Major Federal Regulations Effecting Nonpoint Source Pollution

Clean Water Act

The Clean Water Act (CWA) (exit this site) was passed in 1972 and signaled the creation of federal legislation to protect and restore the biological, chemical, and physical properties of the nation’s water. This protection was to be achieved though legislation requiring a permit for the discharge of pollutants, the encouragement of best management practices to control pollution, and funding for the construction of sewage and wastewater treatment plants and facilities. The act was amended five years later and placed more stringent controls on the discharge of toxic materials and allowed states to assume responsibility over federal clean water programs.

The primary focus of the CWA and the 1977 amendments was the prevention of pollution discharges from point sources. In 1987 the act was again amended, this time to focus on nonpoint sources of pollution (NPS). The Section 319 Nonpoint Source Management Program was enacted to aid states, territories and tribal lands in reducing NPS. This is accomplished through technical and financial assistance, training, education, and the monitoring of projects aimed at curbing NPS. In addition, the EPA has requested that funding provided under section 106 of the act for water quality program assistance grants be used by states, territories, and tribal lands for the inclusion and development of programs that reduce NPS. In 1996, Section 319 funding was used in place of Clean Lakes Program (Section 314 Federal Water Pollution Control Act) funding to provide technical and financial assistance for restoring public lakes.

Stormwater and Erosion Control

Phase I of the USEPA's Storm Water Program (exit this site) was promulgated in 1990 under the CWA. Phase I relies on National Pollution Discharge Elimination System (NPDES) (exit this site) permit coverage to address storm water runoff from: (1) "medium" and "large" municipal separate storm water systems (MS4s) generally serving populations of 100,000 or greater, (2) construction activity disturbing 5 acres of land or greater, and (3) ten categories of industrial activity. In NYS NPDES permitting is under the purview of the NYSDEC, which issues a State Pollution Discharge Elimination System (SPDES) permit.

The Storm Water Phase II Final Rule (exit this site) was published on December 8, 1999. The permitting authority of the Storm Water Phase II Rule will be phased in over a 5-year period. The Phase II program expands the Phase I program by requiring additional operators of MS4s in urbanized areas and operators of small construction sites, through the use of NPDES permits, to implement programs and practices to control polluted storm water runoff.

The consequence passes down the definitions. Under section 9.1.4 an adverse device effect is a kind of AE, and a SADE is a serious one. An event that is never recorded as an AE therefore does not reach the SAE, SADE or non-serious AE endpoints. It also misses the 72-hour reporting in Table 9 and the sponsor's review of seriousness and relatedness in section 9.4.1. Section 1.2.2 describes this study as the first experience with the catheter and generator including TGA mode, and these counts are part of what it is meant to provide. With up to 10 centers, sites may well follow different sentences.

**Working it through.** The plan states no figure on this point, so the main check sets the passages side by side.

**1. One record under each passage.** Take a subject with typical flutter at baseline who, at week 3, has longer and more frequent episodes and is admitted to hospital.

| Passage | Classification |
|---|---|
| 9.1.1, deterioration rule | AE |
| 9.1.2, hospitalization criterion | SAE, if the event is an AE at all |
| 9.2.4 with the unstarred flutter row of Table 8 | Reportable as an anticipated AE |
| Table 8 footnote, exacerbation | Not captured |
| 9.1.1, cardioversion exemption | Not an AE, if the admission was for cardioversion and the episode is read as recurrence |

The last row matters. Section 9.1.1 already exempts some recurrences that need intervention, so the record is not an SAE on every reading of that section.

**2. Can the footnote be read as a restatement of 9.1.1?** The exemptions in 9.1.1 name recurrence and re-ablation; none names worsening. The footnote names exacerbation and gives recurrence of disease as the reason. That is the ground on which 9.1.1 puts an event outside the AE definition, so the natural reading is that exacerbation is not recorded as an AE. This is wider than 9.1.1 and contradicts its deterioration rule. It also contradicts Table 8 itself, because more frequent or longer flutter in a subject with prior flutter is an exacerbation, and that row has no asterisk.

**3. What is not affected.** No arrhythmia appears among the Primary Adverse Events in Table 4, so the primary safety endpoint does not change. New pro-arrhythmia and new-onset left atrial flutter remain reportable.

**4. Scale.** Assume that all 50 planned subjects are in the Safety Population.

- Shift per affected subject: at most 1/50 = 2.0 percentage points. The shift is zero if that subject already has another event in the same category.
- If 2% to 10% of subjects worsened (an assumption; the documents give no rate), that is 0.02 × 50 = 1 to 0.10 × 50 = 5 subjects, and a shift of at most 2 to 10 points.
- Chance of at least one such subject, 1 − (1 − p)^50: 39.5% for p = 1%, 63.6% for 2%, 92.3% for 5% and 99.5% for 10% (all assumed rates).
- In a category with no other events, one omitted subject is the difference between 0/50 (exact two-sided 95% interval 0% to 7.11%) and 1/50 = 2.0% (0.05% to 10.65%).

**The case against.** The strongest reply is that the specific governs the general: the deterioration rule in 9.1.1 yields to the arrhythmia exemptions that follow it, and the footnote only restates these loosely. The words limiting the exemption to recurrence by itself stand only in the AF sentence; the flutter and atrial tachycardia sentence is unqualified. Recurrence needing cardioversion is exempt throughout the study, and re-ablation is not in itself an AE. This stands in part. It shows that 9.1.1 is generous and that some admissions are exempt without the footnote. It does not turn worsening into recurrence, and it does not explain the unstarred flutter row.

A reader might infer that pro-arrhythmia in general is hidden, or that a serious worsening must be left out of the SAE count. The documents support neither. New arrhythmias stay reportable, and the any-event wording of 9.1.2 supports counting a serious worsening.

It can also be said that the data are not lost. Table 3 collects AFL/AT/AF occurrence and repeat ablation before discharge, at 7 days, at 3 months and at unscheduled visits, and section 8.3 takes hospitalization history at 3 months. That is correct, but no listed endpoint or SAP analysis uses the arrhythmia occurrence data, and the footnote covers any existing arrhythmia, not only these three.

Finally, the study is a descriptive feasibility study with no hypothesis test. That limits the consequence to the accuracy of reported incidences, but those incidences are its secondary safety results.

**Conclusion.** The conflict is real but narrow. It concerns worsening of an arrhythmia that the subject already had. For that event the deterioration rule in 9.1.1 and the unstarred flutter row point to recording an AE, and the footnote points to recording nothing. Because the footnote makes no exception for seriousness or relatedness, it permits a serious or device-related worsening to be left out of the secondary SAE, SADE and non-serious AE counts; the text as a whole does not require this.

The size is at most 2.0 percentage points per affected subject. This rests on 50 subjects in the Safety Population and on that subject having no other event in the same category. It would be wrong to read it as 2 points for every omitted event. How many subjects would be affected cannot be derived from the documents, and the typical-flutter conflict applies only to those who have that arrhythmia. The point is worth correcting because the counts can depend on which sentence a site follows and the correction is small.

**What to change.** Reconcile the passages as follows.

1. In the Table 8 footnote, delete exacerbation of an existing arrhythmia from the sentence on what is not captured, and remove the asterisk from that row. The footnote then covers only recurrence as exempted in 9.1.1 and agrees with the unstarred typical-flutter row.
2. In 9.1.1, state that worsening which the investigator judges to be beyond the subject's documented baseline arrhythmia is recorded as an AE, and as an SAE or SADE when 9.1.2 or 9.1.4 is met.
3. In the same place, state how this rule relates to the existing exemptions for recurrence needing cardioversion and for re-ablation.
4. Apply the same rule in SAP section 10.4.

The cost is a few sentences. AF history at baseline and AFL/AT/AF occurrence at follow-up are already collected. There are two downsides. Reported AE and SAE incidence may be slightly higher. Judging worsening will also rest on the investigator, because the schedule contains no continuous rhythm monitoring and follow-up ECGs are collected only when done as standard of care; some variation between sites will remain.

Phase II is intended to further reduce adverse impacts to water quality and aquatic habitat by instituting the use of controls on the unregulated sources of stormwater discharges that have the greatest likelihood of causing continued environmental degradation, the environmental problems associated with discharges from MS4s in urbanized areas and discharges resulting from construction activity including lowering the construction activity threshold for a permit from 5 acres to 1 acre or more.

Additional Stormwater and Erosion Control Information

Section 404 Wetlands

Section 404 of the CWA (exit this site) establishes a program to regulate the discharge of dredged and fill material into waters of the United States, including wetlands. EPA and the Army Corps of Engineers (Corps) jointly administer the program. In addition, the U.S. Fish and Wildlife Service, the National Marine Fisheries Service, and State resource agencies have important advisory roles. Activities in waters of the United States that are regulated under this program include fills for development, water resource projects (such as dams and levees), infrastructure development (such as highways and airports), and conversion of wetlands to uplands for farming and forestry.

The basic premise of the program is that no discharge of dredged or fill material can be permitted if a practicable alternative exists that is less damaging to the aquatic environment or if the nation's waters would be significantly degraded. In other words, when you apply for a permit, you must show that you have a) taken steps to avoid wetland impacts where practicable; b) minimized potential impacts to wetlands; and c) provided compensation for any remaining, unavoidable impacts through activities to restore or create wetlands.

Regulated activities are controlled by a permit review process. An individual permit is usually required for potentially significant impacts. However, for most discharges that will have only minimal adverse effects, the Army Corps of Engineers often grants up-front general permits. These may be issued on a nationwide, regional, or state basis for particular categories of activities (for example, minor road crossings, utility line backfill, and bedding) as a means to expedite the permitting process.

Section 404(f) exempts some activities from regulation under Section 404. These activities include many ongoing farming, ranching, and silviculture practices. Farmers who own or manage wetlands are directly affected by two important Federal programs: (1) Section 404 of the CWA, which requires individuals to obtain a permit before discharging dredged or fill material into waters of the United States, including most wetlands, and (2) the Swampbuster provisions of the Food Security Act, which withholds certain Federal farm program benefits from farmers who convert or modify wetlands. Together, these two programs have helped to reduce the rate at which wetlands are converted to agriculture and other uses.

Total Maximum Daily Loads (TMDL)

Section 303(d)(1)(C) of the Clean Water Act and EPA's implementing regulations (40CFR Part 130) require states to identify those waterbodies that do not meet water quality standards after application of the technology-based effluent limitations required by the Act. The states are then required to develop a Total Maximum Daily Load (TMDL) (exit this site) analysis for the pollutants that are not meeting water quality standards in those waterbodies.